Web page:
Oestrogenic Activity of Soya-Bean Products

 H. M. Drane, D. S. Patterson, B. A. Roberts and N. Saba

Central Veterinary Laboratory, Weybridge, Surrey, KT15 3NB England


 Normal rat cake containing soya meal was found to be oestrogenic.   Sixteen samples of soya meal were examined in the mouse uterine bioassay and all were found to have oestrogenic activity.  Ethyl-acetate extracts of the meals also had oestrogenic activity.  Genistein and daidzein were present in the extracts.


Little attention seems to have been paid to soya meal as a possible source of oestrogenicity although daidzein and genistein were isolated from soya beans nearly 50 years ago (Walz, 1931).

Various reproductive disturbances in animals have been traced to the ingestion of oestrogenic feeds.

 The conception rate was lowered in sheep fed 8-16 mg DES/day and conception was prevented altogether in sheep given 32 mg DES/day (Morley, Bennett & Axelsen, 1963).  The present results suggest that comparable levels of oestrogenic activity might be provided by diets containing soya products; in those whole soya meals in which quantifiable amounts of oestrogenic activity were present, levels equivalent to 8-37 ng DES/g soya were detected.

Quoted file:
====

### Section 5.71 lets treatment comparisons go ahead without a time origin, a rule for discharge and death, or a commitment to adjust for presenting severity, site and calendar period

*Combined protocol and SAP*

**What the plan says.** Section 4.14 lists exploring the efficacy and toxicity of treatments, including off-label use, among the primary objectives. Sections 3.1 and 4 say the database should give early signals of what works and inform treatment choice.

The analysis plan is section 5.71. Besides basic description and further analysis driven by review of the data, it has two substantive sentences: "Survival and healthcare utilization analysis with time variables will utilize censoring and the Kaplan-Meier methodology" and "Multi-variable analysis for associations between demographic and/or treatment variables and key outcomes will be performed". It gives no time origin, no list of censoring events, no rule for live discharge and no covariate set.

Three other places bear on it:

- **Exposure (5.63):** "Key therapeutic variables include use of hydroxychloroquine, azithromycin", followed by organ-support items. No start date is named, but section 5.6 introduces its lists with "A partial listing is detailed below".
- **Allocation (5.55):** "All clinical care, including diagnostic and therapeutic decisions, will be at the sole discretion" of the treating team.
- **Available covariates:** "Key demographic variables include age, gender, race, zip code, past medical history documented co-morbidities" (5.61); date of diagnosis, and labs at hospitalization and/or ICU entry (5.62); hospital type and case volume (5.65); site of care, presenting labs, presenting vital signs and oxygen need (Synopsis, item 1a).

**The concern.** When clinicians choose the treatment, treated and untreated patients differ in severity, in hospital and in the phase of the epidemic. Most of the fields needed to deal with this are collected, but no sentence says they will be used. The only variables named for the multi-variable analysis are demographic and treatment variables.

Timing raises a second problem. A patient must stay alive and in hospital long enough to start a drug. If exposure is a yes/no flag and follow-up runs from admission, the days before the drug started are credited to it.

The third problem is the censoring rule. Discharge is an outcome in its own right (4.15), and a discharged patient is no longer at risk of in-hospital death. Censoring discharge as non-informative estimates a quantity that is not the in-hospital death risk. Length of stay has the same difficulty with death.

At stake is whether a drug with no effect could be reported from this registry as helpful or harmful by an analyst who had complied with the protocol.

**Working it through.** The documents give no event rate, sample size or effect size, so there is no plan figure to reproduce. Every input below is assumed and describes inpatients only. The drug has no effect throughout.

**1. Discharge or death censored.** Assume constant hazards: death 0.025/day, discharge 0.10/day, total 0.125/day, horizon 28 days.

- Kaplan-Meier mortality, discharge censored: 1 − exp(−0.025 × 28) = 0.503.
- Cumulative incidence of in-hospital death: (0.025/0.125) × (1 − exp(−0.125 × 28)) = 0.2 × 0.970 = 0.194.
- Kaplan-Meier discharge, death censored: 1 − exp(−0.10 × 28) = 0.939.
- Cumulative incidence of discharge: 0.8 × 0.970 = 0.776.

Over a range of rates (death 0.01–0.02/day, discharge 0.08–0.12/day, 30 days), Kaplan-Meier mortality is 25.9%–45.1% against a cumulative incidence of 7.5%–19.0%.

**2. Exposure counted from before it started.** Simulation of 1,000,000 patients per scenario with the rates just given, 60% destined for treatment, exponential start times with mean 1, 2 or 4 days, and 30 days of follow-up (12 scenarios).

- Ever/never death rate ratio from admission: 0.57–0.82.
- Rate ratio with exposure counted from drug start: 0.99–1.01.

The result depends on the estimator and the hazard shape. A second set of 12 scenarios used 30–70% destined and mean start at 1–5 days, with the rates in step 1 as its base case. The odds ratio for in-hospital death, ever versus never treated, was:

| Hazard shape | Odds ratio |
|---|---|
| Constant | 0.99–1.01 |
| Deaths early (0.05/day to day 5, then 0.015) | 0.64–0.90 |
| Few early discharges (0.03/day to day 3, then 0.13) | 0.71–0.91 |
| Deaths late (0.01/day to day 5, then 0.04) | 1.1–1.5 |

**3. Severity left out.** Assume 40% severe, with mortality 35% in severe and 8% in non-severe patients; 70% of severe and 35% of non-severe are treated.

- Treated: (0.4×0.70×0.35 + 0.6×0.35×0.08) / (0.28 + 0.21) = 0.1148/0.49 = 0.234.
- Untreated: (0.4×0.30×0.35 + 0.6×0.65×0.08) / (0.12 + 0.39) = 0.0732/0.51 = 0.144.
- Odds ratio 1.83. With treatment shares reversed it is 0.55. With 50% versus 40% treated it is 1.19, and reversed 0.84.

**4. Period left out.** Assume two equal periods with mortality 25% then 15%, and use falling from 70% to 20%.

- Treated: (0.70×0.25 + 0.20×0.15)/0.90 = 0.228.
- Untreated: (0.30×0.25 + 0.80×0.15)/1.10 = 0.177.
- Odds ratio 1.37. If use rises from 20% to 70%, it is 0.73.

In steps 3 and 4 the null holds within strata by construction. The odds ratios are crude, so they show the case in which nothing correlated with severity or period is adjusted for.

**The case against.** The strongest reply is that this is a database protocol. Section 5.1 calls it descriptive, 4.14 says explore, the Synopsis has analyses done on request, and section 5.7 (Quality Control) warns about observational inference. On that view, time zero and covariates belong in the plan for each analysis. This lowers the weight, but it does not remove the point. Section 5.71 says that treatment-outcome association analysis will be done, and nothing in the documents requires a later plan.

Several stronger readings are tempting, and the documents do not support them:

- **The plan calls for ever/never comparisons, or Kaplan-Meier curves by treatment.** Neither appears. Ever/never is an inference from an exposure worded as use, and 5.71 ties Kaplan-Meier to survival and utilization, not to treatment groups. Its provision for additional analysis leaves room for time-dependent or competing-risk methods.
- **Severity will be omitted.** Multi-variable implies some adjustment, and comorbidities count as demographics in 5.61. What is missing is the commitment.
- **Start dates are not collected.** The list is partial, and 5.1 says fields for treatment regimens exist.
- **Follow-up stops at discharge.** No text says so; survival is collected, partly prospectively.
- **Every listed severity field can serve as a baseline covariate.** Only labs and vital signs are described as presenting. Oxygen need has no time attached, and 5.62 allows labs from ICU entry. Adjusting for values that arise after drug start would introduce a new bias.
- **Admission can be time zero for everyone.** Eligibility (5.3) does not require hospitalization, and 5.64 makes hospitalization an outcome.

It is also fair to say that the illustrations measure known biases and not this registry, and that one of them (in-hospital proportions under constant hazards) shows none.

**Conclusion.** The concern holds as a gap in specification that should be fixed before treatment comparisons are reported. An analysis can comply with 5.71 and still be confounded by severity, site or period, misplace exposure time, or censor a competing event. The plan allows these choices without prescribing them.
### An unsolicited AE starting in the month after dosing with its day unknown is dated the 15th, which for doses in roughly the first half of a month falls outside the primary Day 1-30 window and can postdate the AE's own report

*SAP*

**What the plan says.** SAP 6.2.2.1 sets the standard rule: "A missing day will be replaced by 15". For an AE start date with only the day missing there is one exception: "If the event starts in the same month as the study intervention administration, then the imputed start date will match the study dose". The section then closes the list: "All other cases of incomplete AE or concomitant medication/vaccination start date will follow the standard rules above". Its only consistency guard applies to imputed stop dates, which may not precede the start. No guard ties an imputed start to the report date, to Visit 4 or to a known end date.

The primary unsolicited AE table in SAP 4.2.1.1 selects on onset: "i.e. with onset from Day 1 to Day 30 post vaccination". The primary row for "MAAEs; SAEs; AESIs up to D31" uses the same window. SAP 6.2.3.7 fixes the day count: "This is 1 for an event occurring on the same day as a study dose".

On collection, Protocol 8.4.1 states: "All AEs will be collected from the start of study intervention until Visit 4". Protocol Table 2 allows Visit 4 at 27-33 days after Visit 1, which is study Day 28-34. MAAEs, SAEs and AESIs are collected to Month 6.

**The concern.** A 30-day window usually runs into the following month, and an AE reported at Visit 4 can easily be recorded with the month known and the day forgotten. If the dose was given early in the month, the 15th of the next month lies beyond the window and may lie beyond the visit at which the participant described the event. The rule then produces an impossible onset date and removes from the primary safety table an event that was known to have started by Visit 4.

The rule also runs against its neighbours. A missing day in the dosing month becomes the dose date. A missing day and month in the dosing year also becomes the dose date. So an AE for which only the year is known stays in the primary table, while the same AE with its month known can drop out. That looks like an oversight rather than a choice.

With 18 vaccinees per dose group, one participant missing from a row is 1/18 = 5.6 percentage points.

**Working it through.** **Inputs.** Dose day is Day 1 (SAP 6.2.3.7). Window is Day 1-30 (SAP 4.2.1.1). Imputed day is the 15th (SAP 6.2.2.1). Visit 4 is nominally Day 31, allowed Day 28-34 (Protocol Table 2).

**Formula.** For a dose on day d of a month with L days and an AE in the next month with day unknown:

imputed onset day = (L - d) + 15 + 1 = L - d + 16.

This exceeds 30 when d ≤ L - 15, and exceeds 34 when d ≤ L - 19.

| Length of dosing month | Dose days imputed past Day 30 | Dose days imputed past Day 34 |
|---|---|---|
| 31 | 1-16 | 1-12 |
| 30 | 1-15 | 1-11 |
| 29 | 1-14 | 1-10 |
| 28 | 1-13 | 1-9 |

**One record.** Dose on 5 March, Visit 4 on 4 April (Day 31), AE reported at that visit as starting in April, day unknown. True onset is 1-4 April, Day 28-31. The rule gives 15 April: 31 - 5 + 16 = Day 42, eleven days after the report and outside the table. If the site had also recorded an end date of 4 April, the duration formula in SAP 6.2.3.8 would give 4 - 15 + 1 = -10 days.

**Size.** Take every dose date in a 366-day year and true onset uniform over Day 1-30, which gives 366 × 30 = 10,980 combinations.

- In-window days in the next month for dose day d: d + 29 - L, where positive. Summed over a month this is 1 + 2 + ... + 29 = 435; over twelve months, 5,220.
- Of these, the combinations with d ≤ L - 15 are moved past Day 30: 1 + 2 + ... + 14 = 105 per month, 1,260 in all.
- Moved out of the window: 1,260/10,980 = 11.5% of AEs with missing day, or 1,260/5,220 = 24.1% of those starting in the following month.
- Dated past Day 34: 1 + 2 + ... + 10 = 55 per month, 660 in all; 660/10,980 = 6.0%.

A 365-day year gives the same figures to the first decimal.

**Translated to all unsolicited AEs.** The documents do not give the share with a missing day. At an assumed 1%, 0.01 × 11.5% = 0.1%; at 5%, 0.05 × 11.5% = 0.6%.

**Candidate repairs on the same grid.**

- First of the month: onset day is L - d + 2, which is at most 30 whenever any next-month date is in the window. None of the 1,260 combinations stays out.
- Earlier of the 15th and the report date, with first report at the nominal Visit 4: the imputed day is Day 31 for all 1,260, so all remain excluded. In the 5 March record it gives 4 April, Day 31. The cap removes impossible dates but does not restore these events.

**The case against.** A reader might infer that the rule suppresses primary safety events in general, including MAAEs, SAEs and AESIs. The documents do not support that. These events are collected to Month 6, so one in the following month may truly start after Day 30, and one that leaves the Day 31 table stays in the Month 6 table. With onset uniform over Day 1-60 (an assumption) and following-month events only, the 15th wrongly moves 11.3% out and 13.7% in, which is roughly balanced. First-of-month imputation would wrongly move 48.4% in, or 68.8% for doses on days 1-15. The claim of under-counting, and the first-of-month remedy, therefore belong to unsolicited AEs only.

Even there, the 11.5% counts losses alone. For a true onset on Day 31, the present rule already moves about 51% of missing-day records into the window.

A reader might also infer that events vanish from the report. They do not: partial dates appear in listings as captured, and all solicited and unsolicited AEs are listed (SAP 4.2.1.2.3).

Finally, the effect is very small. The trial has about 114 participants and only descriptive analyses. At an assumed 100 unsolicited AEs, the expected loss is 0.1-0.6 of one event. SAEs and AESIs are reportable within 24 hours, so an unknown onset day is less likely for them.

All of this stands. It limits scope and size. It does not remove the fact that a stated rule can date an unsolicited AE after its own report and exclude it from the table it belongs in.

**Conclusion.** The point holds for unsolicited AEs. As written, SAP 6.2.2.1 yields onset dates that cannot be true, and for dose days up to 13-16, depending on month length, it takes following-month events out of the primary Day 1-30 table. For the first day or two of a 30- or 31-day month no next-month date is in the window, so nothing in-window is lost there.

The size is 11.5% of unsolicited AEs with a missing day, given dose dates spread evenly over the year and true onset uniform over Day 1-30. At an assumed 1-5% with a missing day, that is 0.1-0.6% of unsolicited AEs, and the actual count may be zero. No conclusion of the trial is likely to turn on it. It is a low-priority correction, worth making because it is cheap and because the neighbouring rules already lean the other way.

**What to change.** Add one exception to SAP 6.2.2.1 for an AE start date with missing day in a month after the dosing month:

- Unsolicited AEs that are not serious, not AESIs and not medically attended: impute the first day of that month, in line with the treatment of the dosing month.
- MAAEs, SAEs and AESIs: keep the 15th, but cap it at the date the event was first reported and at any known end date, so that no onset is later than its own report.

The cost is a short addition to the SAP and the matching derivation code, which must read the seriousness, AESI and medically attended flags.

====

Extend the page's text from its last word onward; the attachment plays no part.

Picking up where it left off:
Sample No.

Maximum total dose †(g whole soya meal/mouse)

Uterine weight(geometric mean; mg)

DES equivalent (ng/g soya)









Note: *** P < 0.001)

In human foods 24 ppb and 16 ppb of DES equivalence was measured.


Incidence of squamous neoplasia of the cervix and vagina in women exposed prenatally to diethylstilbestrol (United States). 

Hatch EE.  Herbst AL.  Hoover RN.  Noller KL.  Adam E.  Kaufman RH. Palmer JR.  Titus-Ernstoff L.  Hyer M.  Hartge P.  Robboy SJ.  Cancer Causes & Control. 12(9):837-845, 2001 Nov.

Women exposed prenatally to diethylstibestrol (DES) have an excess risk of clear-cell adenocarcinoma of the vagina and cervix

The findings support an association between in-utero DES exposure and high-grade squamous neoplasia

Full abstract Here


More on Diethylstilbestrol can be found here: